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UNIVERSITEIT VAN PRETORIA
UNIVERSITY OF PRETORIA
Departement Meganiese en Lugvaartkundige Ingenieurswese
Department of Mechanical and Aeronautical Engineering
MASJIENONTWERP MOW217
MACHINE DESIGN MOW217
April 2011
Time: 3 hours/ure
Mark
WELDING 1
MOW 227 2013
Shigley chapter 9
Department of Mechanical and Aeronautical Engineering
Welding
Department of Mechanical and Aeronautical Engineering
Types of Welded Joints
Department of Mechanical and Aeronautical Engineering
Welding Symbols
Butt
Mechanical Springs
Shigley Ch 10
Lecture 21
Mechanical Springs
Why do we need springs?
Flexibility of structure
Storing and releasing of energy
Standard spring types:
Wire springs
- Helical springs of round or square wire, made to deflect under
Compres
Springs Lecture 3
Extension Springs
Extension springs
Carry tensile loading
Max. Normal stress at A due to
Bending and Axial loading
A
KA
16 D
F KA
d3
4C12 C1 1
4C1 (C1 1)
4
d2
C1
2r1
d
Max. torsional stress at B
8 FD
KB
B
d3
KB
4C2 1
4C2 4
C2
Improved d
Springs Lecture 2
Spring Design
Spring Design for Static Service
Ch 10-7
Preferred range of spring index is
4 C 12
Recommended range of active turns is
3 N a 15
Working range of the spring is 75% of the
curve between no-load and closure because
spring
Influence of Mean Stress
Discussion has been limited to completely
reversible stress thus far.
Meaning m = 0
However, there are many instances of
dynamic loading when mean stress is nonzero.
Mean Stresses
Increasing mean stress in the tensile
directio
Class example
A 40mm diameter machined bar has to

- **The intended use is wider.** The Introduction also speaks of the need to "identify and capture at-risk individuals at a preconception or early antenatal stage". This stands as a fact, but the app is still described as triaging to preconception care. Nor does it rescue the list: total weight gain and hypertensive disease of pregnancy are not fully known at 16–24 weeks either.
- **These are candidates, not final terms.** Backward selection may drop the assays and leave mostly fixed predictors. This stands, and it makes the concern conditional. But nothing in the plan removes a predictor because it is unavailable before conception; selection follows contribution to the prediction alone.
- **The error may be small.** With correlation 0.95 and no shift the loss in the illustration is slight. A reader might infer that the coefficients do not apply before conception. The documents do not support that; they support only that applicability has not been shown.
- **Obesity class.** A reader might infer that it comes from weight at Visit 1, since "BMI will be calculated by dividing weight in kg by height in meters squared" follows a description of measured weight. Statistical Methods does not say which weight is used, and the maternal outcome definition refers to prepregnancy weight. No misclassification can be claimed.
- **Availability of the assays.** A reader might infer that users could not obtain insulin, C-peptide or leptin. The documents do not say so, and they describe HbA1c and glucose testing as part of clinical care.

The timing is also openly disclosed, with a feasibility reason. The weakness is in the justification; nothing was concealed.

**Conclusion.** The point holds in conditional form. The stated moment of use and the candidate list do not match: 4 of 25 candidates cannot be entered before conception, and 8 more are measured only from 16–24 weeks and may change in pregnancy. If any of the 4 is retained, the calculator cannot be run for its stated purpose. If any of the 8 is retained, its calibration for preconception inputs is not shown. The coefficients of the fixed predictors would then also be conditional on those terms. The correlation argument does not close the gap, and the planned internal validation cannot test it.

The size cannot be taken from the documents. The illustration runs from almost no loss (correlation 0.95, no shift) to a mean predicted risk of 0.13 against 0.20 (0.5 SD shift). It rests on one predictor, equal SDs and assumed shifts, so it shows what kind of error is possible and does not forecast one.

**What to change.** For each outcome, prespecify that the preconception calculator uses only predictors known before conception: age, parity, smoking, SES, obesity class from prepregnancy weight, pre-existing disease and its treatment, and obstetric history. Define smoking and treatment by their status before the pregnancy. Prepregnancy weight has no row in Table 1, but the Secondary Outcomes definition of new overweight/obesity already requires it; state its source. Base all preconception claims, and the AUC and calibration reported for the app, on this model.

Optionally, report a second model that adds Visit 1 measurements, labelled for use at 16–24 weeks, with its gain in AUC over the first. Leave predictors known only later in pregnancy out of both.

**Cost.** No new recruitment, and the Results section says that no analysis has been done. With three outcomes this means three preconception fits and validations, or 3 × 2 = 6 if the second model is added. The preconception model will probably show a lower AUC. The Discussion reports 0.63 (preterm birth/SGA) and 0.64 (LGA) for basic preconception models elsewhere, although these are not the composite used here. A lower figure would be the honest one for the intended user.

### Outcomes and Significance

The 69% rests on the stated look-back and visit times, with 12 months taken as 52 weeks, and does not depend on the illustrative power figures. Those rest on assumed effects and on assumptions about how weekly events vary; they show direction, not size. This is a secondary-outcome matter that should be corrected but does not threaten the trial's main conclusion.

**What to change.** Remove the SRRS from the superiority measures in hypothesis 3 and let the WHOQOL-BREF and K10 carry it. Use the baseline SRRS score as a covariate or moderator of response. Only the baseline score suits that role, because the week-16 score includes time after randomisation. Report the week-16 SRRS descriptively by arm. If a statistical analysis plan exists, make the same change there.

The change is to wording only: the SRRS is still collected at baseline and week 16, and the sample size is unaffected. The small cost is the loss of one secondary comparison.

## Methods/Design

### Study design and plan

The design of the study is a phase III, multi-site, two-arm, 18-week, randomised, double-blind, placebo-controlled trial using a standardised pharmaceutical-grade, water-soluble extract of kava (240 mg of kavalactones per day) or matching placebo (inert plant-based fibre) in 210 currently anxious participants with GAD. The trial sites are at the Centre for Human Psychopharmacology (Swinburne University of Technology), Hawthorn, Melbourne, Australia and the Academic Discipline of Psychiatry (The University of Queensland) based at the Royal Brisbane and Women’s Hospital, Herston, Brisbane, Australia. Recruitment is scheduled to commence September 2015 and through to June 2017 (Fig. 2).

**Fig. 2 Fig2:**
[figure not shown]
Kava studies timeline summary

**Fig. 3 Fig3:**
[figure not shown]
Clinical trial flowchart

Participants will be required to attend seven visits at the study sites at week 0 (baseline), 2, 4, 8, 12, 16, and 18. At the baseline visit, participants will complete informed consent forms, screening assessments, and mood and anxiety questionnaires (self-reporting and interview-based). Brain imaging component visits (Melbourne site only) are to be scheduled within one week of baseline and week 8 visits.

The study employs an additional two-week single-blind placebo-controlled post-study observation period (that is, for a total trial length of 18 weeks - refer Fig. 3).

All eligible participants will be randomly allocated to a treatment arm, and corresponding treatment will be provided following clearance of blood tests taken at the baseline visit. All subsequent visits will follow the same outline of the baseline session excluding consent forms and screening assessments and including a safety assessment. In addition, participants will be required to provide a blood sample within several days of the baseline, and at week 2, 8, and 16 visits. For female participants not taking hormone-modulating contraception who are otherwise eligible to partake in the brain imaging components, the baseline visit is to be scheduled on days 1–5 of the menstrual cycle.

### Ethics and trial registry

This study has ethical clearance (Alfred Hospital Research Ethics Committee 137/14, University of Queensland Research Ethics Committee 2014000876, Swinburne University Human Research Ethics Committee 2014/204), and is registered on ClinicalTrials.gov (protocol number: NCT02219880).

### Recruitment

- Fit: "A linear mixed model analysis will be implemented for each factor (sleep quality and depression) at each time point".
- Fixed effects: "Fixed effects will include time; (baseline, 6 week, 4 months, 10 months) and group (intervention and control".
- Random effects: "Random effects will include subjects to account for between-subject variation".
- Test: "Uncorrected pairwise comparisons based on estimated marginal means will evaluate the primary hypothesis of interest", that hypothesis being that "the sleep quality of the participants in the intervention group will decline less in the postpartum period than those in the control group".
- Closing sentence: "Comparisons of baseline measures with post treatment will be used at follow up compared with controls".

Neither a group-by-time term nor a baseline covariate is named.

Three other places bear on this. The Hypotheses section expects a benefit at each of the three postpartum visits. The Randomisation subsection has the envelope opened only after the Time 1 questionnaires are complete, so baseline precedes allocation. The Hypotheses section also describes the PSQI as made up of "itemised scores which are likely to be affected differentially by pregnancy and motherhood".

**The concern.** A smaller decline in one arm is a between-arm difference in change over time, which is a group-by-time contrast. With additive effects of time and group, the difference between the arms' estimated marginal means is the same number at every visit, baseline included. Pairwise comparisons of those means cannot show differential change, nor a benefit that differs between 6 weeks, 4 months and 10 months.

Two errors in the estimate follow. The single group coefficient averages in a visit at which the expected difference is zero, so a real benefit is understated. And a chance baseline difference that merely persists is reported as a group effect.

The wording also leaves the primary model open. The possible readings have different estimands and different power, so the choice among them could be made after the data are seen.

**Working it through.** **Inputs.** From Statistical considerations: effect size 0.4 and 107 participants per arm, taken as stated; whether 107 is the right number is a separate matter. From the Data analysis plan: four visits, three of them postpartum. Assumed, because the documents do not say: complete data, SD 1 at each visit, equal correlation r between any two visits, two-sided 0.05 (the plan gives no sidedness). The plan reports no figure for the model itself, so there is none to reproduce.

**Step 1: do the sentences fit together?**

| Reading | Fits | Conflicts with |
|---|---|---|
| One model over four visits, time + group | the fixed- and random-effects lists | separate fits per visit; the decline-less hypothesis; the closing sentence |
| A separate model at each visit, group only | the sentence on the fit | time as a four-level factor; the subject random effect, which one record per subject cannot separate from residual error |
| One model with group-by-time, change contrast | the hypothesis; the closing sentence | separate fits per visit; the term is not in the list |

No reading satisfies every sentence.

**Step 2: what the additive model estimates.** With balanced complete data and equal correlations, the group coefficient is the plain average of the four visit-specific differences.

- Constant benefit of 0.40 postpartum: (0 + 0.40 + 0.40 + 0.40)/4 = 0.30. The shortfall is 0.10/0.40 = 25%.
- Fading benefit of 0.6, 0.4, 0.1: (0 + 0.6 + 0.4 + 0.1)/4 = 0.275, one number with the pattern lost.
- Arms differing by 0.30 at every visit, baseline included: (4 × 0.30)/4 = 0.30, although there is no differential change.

withstand a load that fluctuates from 0 to
70kN tensile force. At a critical section there
is a radius=1mm with a corresponding
stress concentration factor of 1.9.
Calculate the safety factor against fatig
Palmgren-miner method limitations
Damage method is not history dependant,
so one must take caution when using it.
Eg:
vs
Failure occurs sooner with one on right
because damage is accumulated quicker
Palmgren-miner method limitations
Sudden high stresse
Fatigue of Materials
MOW227
Semester 22013
Introduction
Repeated or cyclic loads can result in cyclic
stresses that lead to failure.
Failure can occur at stresses well below the
yield or ultimate strength of the material.
Damage accumulates with contin
WELDING 2
MOW 227 2013
Department of Mechanical and Aeronautical Engineering
Bending
Primary Shear Stress
d
V
M
y
V
A
Nominal Throat shear Stress
x
Mc
I
d
M
2
0.707h I u
1.414M
bhd
Compare 1.414 with 1.197 from
distortion theory and 1.207 from MSS
cons
SCREWS, FASTENERS AND NON
PERMANENT JOINTS
3
MOW 227 2013
Department of Mechanical and Aeronautical Engineering
Department of Mechanical and Aeronautical Engineering
Bolted and Riveted joints in shear
Department of Mechanical and Aeronautical Engineering
Stress Concentration
Mow 227
Shigley Ch 3-13
Stress Concentration
Stresses and strains are uniformly distributed
for parts of constant cross-section with
uniformly distributed loads.
However,
applied
forces
are
often
concentrated (not uniform) where cro
Kopiereg voorbehou
Copyright reserved
UNIVERSITEIT VAN PRETORIA
UNIVERSITY OF PRETORIA
Departement Meganiese en Lugvaartkundige Ingenieurswese
Department of Mechanical and Aeronautical Engineering
Masjienontwerp MOW217
Machine Design MOW217
Semester toets
Bearings
SM Roux
February 5, 2016
Bearings
Bearings permit smooth, low friction movement between two surfaces moving relative to one another.
This movement may be translational or rotational.
Bearings may employ a sliding (frictional) or rolling action
MOW 217: Belt and Chain Problems
Specify a belt and chain design for the following problems:
Machine Type
Rotational Speed [rpm]
Shaft Diameter [mm]
Centre Distance (Belts Only)
Power [kW]
Operating time [hrs/day]
Driver
Shunt-wound DC Motor